EPISODE 3: Becoming and Owning Your Position with Vanessa K. De Luca

““There’s not any space that Black women occupy where we’re not transformative in those spaces.”

— Vanessa K. De Luca

Vanessa K. De Luca, former Editor-in-Chief at ESSENCE and a new content boss at Medium, talks changing careers, resilience, and the current void of content by Black women, for Black women. This episode was recorded in front of live audience at Black-owned salon, Time Studio in Brooklyn, NY on the evening before Vanessa's new role announcement.


In her career in journalism that spans 20 years, Vanessa K. De Luca has worked for Glamour, LIFE, and of course, the gig that changed everything, as a highly influential Editor-in-Chief at ESSENCE.

But before journalism, Vanessa was on a different career path. Her professional growth includes career changes, and learning how to harness the power of criticism to learning something from her entrepreneurial advisees like GEENIE, Vanessa’s story is an inspirational journey that proves you don’t always end up where you intend.

And that can be an amazing thing.

In her new, self-created role at online editorial powerhouse Medium, Vanessa is continuing her mission to give voice to Black women in media, to fill the current void in content that uplifts, celebrates, and UNDERSTANDS the modern Black woman. Check out her vibrant discussion with Chana sure to resonate with anyone seeking to become the Editor-in-Chief of their own life.

If there’s still work that you want to do and that you want to continue to do, there’s nothing to stop you from doing it. There really isn’t; the only thing is in your head.

— Vanessa K. De Luca

EPISODE 3: Becoming and Owning Your Position with Vanessa K. De Luca

In this week’s GeenieCast episode, we pick the brain of Vanessa K. De Luca, former Editor-in-Chief at ESSENCE and current Editor-in-Chief at Medium. Step into her journey that’s highly refreshing and honest. What do you do when your mentor basically says you’ll never succeed at what you want to do? We cover that. And what about this weird dearth in online content for Black women? That’s on the docket too. It all culminates with a self-created, self-directed dream role that will take Vanessa and Black audiences alike to a new place:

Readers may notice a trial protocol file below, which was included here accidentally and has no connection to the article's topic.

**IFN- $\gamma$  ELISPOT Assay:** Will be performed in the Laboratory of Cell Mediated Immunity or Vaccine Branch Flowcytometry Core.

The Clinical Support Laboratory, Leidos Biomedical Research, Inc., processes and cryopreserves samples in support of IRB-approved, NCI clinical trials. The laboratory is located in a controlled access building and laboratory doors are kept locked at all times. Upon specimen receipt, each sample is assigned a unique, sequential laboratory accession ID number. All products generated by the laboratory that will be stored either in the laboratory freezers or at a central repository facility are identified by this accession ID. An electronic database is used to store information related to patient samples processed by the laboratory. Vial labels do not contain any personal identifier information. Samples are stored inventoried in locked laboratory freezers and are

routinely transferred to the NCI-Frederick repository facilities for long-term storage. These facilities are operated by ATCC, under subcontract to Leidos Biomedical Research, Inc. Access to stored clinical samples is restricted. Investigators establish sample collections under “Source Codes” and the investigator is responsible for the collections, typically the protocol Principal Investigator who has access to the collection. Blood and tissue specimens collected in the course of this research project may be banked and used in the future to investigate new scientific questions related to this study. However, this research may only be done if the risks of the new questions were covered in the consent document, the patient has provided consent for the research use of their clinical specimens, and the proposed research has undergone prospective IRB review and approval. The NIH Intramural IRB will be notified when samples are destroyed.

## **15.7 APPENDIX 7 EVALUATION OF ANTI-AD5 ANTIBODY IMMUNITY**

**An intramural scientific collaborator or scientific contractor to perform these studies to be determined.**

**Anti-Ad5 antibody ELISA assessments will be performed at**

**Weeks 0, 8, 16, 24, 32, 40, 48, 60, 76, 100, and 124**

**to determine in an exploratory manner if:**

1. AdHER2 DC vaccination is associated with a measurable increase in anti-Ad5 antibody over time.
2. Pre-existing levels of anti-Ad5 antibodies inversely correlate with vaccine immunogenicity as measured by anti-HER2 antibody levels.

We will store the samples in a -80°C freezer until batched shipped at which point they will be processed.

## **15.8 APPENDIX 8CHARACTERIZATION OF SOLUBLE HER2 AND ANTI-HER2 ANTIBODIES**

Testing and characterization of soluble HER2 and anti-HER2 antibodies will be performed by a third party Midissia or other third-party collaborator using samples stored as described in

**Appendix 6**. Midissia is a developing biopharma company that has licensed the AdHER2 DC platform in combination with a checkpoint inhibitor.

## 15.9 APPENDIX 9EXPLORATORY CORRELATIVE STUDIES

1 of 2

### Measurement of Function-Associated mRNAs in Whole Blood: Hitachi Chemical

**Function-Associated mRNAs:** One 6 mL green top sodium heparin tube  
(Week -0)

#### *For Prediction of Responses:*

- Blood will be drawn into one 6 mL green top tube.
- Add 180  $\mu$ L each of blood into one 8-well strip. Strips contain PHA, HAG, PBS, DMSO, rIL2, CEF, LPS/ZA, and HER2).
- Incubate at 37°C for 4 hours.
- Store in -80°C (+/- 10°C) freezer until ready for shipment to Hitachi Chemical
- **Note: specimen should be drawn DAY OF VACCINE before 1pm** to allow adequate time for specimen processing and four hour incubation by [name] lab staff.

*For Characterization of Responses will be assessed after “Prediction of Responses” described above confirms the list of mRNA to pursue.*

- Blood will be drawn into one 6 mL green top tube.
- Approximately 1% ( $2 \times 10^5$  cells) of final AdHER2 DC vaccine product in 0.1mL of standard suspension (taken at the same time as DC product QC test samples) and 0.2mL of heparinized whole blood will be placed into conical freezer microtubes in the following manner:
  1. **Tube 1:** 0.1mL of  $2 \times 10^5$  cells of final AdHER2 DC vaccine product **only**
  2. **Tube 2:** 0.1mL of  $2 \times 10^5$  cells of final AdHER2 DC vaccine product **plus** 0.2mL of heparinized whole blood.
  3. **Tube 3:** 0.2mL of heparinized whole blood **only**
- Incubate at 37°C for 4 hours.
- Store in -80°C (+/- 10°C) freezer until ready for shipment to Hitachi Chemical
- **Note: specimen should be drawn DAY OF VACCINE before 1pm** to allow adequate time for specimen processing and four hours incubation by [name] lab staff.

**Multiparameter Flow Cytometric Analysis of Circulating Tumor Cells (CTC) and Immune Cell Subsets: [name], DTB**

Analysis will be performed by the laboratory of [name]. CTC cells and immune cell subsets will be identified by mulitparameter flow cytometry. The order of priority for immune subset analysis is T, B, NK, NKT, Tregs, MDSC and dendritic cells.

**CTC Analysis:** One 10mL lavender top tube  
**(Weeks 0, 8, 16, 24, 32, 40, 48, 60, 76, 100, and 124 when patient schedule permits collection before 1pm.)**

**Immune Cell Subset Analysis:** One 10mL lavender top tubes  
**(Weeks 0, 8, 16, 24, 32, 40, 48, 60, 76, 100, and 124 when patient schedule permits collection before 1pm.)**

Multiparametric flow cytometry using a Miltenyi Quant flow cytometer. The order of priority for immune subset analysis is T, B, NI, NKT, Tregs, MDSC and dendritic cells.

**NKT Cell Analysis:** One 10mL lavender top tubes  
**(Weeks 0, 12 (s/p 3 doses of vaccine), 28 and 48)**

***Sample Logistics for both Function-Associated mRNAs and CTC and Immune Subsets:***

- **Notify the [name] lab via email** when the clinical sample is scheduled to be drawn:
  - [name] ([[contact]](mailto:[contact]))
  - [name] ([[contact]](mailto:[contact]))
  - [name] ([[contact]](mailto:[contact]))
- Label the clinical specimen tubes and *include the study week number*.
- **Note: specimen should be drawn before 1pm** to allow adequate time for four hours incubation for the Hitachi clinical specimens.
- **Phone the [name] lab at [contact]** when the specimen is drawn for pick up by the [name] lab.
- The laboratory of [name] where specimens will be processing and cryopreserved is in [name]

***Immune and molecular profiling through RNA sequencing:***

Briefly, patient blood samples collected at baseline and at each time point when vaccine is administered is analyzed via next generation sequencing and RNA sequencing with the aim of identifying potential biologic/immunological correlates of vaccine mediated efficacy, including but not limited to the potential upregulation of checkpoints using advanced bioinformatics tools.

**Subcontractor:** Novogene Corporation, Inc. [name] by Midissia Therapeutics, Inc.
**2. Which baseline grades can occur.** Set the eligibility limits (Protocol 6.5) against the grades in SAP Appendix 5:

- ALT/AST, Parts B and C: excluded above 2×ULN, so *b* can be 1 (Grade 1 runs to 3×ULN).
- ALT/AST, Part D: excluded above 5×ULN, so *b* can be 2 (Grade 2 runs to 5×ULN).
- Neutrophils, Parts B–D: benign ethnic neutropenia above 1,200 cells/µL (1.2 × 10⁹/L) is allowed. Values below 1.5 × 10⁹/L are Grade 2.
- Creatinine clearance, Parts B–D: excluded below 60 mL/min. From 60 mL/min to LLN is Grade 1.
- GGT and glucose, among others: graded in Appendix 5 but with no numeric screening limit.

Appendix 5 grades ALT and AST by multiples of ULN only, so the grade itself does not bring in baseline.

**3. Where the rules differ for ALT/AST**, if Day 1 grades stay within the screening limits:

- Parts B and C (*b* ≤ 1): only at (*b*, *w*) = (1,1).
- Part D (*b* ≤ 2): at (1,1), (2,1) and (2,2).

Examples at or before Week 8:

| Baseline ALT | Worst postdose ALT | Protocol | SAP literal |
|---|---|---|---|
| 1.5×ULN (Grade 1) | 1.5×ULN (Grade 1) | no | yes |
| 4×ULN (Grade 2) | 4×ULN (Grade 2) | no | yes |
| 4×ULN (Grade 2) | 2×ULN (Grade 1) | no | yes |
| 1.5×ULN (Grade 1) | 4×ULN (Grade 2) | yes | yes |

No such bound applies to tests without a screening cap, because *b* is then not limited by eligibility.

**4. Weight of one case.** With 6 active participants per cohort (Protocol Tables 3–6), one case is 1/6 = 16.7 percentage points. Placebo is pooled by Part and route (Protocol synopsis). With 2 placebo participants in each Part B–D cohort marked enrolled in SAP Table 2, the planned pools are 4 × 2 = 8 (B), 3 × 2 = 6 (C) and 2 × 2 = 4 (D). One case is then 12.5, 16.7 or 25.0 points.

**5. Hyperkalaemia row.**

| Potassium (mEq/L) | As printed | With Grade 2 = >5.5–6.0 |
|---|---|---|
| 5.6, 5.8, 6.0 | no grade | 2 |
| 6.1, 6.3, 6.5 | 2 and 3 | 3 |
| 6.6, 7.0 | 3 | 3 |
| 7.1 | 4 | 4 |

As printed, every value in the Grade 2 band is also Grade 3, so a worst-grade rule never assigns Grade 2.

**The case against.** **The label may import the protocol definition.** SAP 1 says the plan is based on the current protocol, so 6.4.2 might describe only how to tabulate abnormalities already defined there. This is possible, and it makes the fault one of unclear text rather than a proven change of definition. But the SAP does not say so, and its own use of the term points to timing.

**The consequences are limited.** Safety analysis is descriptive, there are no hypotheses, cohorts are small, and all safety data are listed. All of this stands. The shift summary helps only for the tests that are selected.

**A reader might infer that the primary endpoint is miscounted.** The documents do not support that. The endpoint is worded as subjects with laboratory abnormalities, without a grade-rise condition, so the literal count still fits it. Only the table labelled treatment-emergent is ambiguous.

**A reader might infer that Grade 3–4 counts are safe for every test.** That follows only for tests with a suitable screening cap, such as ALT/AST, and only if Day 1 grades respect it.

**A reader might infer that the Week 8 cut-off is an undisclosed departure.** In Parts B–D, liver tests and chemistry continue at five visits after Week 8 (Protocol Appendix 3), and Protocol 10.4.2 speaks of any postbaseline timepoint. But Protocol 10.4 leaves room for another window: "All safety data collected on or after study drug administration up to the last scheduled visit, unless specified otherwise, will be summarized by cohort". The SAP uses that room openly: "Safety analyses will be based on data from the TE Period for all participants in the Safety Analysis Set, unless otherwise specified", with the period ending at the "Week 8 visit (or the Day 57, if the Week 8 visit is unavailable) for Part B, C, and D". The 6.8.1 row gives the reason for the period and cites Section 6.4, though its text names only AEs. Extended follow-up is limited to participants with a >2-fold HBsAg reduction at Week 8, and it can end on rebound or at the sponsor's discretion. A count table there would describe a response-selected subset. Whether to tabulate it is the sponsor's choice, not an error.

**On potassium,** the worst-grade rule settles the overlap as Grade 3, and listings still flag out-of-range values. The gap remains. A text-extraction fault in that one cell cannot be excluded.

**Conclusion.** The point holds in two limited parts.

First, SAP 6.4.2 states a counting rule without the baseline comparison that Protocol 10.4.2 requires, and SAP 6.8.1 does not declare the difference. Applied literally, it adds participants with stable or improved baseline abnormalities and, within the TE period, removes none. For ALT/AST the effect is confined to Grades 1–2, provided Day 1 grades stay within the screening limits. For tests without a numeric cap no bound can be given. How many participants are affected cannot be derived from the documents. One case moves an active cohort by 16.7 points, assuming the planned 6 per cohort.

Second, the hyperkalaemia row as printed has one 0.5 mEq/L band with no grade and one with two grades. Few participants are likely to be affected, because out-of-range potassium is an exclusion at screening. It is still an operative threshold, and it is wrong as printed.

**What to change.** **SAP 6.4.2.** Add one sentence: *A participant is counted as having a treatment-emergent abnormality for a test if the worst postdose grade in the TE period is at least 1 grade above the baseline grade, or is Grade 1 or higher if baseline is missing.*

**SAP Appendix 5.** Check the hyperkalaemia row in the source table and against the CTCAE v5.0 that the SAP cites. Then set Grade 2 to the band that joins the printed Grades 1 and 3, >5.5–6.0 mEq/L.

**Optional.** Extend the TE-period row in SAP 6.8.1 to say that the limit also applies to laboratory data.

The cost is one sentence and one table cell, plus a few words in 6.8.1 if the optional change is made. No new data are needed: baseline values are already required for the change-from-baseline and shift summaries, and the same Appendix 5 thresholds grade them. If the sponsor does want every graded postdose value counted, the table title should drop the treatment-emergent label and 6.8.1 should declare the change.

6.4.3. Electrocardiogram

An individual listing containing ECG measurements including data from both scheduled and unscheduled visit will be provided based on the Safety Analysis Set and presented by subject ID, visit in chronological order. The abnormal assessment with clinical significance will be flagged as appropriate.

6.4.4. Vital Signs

• What was the insight before and after ESSENCE about the Black female audience? (5:00) In a word, ‘underestimated’. Vanessa discusses how our segment is ‘not given credit for being as thought-provoking and thoughtful and intellectual as we are’ and how she pushed back against misconceptions and underestimation in her role.
  • Resilience (6:30-9:30) Vanessa explains that she tried out for her dream role three times! She credits knowing the ESSENCE brand inside and out, her resilience, and an unfailing inner belief in destiny for finally landing the job.
  • The positive power of criticism (12:15) Chana asks about a negative attribute thrown Vanessa’s way in a performance review or the like and how she responded. Turns out, she was told multiple times she would never be a ‘star’ writer, her initial focus. But people she respected nudged her in the direction of editing, and after reflecting, she discovered that this is where she could actually leverage more power, power to give life to stories and the storytellers behind them.
  • Leadership style (15:25) Vanessa discusses how her collaborative leadership style and refusing to surround herself with ‘yes’ people have helped her thrive in leadership roles, how the tension between ideas is a good thing. And importantly, she learned these roles by observing and doing, by experimenting and failing without fear.
  • What do you want to see for Black women going into 2020? (38:10) “I hope that the diversity and inclusion swirl is not just a swirl but something that we can actually say is helping us to get into greater positions of authority and leadership….I hope that we get to relax and have some fun because we deserve it. I hope so many things for us.”

Share These Tips, Quotes & Gems

  • “Disappointment doesn’t last forever.”
  • “Sometimes what’s for you isn’t right there in that moment, no matter how much you may want it to be… but if it’s something you believe is for you, then you just keep trying, you keep persevering and you’re resilient about it.”
  • When looking for a sponsor/mentor, don’t always go for someone that looks like you or has a similar background.
  • “There’s so much about Black women that is extraordinary.”
  • When making a career shift, expect peaks and valleys… with unfailing self-belief.
  • “You can take any subject… and there is a Black woman who has something to say in those spaces that’s thought provoking, that’s probably something you haven’t heard before or maybe you haven’t even considered.”

Stay connected! Follow @vanessa_kdeluca on Insta and check out her website theeditorinchief.com .

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